James joins Jesus saying: “Blessed be the name of the Lord.”

Jesus: When you pass from this earth and you meet your Father in heaven, Isaiah promises you will leap like a deer. Your reward will be great. So hold on a little longer. And when you discover yourself finding true strength because of your weakness, and when you do great things in my name in spite of this [your lameness], the impact will last for generations. Do you understand?

James, with tears: Yes. Thank you, Master.

Jesus: A man like you healing others. Oh, what a sight! I can’t wait to hear your stories.

Jesus starts to walk away after they bless each other but turns back.

Jesus: And James, you will be healed. It’s only a matter of time.

Karis’s famous smile … on a Christmas day in the hospital

But God’s judgment is discipline

1 Corinthians 11:31-32 If we would examine ourselves, we would not be judged by God in this way. But when we are judged by the Lord, we are being disciplined so that we will not be condemned along with the world.

Hebrews 12:5-6 Have you forgotten the encouraging words God spoke to you as his children? He said, “My child, don’t make light of the Lord’s discipline, and don’t give up when he corrects you. For the Lord disciplines those he loves.”

Ephesians 5:1-2 Imitate God, therefore, in everything you do, because you are his dear children. Live a life filled with love, following the example of Christ.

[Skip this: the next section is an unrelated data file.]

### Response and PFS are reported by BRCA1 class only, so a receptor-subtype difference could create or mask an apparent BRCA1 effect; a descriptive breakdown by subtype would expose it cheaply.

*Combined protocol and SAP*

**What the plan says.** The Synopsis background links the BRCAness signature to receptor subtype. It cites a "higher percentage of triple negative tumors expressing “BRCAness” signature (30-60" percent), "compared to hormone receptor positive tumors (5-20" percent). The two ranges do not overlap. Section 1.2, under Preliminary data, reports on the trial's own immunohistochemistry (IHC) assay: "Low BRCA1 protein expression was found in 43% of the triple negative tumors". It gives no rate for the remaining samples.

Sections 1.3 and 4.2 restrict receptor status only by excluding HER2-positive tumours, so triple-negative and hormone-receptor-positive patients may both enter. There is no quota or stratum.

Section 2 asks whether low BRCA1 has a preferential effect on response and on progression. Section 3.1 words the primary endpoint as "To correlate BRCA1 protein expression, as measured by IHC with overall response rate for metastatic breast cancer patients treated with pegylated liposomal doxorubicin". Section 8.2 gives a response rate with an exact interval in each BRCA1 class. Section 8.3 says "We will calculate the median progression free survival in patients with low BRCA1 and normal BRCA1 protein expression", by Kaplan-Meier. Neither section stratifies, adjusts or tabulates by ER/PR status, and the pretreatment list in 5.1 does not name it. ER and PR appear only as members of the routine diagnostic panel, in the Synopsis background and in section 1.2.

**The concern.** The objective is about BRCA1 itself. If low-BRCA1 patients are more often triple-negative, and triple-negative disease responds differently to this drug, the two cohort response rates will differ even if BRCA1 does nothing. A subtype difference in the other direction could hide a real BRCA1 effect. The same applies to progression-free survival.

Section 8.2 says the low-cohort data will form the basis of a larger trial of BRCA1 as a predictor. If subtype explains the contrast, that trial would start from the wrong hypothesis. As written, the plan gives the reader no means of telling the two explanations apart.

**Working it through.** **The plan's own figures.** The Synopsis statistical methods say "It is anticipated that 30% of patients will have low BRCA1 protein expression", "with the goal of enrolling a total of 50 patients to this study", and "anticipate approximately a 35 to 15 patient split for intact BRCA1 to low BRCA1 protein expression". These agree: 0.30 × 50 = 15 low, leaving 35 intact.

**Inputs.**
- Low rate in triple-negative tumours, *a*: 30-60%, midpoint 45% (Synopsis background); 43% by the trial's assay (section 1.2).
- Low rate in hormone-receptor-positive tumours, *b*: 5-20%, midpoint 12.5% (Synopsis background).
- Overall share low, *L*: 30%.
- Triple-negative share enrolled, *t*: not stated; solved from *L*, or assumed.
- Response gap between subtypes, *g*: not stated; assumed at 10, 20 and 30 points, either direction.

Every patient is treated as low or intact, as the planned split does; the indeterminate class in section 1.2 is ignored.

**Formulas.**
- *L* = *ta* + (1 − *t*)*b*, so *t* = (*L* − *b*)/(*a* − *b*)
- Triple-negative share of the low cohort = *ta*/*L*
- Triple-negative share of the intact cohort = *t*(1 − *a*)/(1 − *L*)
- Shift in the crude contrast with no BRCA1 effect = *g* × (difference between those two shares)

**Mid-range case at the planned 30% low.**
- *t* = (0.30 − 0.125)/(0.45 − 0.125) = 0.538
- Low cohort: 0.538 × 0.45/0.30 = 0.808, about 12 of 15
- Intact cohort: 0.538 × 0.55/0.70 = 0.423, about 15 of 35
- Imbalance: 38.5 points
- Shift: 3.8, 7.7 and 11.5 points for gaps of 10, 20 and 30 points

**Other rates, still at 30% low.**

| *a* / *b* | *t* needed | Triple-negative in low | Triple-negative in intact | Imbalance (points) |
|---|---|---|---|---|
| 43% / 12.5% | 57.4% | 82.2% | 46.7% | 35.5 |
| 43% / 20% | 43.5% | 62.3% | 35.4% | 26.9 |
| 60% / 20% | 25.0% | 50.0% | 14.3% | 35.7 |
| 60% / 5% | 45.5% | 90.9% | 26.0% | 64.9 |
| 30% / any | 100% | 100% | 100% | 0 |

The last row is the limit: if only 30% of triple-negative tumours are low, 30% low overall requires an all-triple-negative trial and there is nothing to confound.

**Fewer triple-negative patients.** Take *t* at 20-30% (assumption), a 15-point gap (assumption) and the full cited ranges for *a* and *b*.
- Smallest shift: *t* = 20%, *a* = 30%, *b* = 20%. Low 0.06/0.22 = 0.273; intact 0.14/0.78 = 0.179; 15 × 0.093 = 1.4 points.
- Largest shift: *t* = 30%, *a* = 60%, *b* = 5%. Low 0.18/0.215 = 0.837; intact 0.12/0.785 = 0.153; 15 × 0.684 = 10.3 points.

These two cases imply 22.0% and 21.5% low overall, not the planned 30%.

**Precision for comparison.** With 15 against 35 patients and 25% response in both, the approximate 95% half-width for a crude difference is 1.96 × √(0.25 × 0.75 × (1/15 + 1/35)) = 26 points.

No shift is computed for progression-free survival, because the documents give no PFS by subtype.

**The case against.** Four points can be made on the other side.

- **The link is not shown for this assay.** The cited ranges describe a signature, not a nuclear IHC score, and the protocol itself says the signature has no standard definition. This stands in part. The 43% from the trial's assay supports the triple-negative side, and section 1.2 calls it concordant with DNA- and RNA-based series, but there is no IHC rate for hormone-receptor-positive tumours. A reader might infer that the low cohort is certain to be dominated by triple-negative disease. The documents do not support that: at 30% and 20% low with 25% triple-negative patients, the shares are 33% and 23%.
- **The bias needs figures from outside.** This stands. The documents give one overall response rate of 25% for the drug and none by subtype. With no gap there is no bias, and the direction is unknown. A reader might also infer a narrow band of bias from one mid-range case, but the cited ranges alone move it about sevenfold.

Happy Mother’s Day, all you moms!

Since today is Mother’s Day, I’m skipping chapter 10 and will come back to it in the next post.  The tension between judgment and discipline, and the way each is handled, seems to me an important theme for parents—dads too!

Those of us who grew up not feeling loved by our parents may have an especially hard time figuring out the judgment/discipline dynamic. I love the practical counsel offered by Cloud and Townsend in their book Boundaries with Kids: How Healthy Choices Grow Healthy Children because it focuses on love as the context for discipline. It showed me that my own choices as a mom were more important than my children’s behavior. I wish I had understood this when my children were young.

Judgment is the evaluation we make of behavior against a standard. It alerts us to the need for shaping, training, and instruction, the definition of the word paideuo used by both Paul and the writer to the Hebrews. How different that is from being told to perform a task—with little or no instruction or opportunity to practice—and then being punished for not doing it well. That was a frequent pattern in my home growing up. It does lead to self-judgment, but not in a positive sense of developing healthy internal boundaries based on knowing one can do what is expected. It makes one want to give up, because the parent is impossible to please.

Our Father/Mother* God isn’t like that. Jesus shows us what he is like. I’m enchanted with the way Jesus is depicted for us in the wonderful series “The Chosen”. Watching that may be the best Mother’s Day gift you can give yourself!

*See, for example, Psalm 27:10, Isaiah 66:13, Hosea 11:3-4, Matthew 23:37.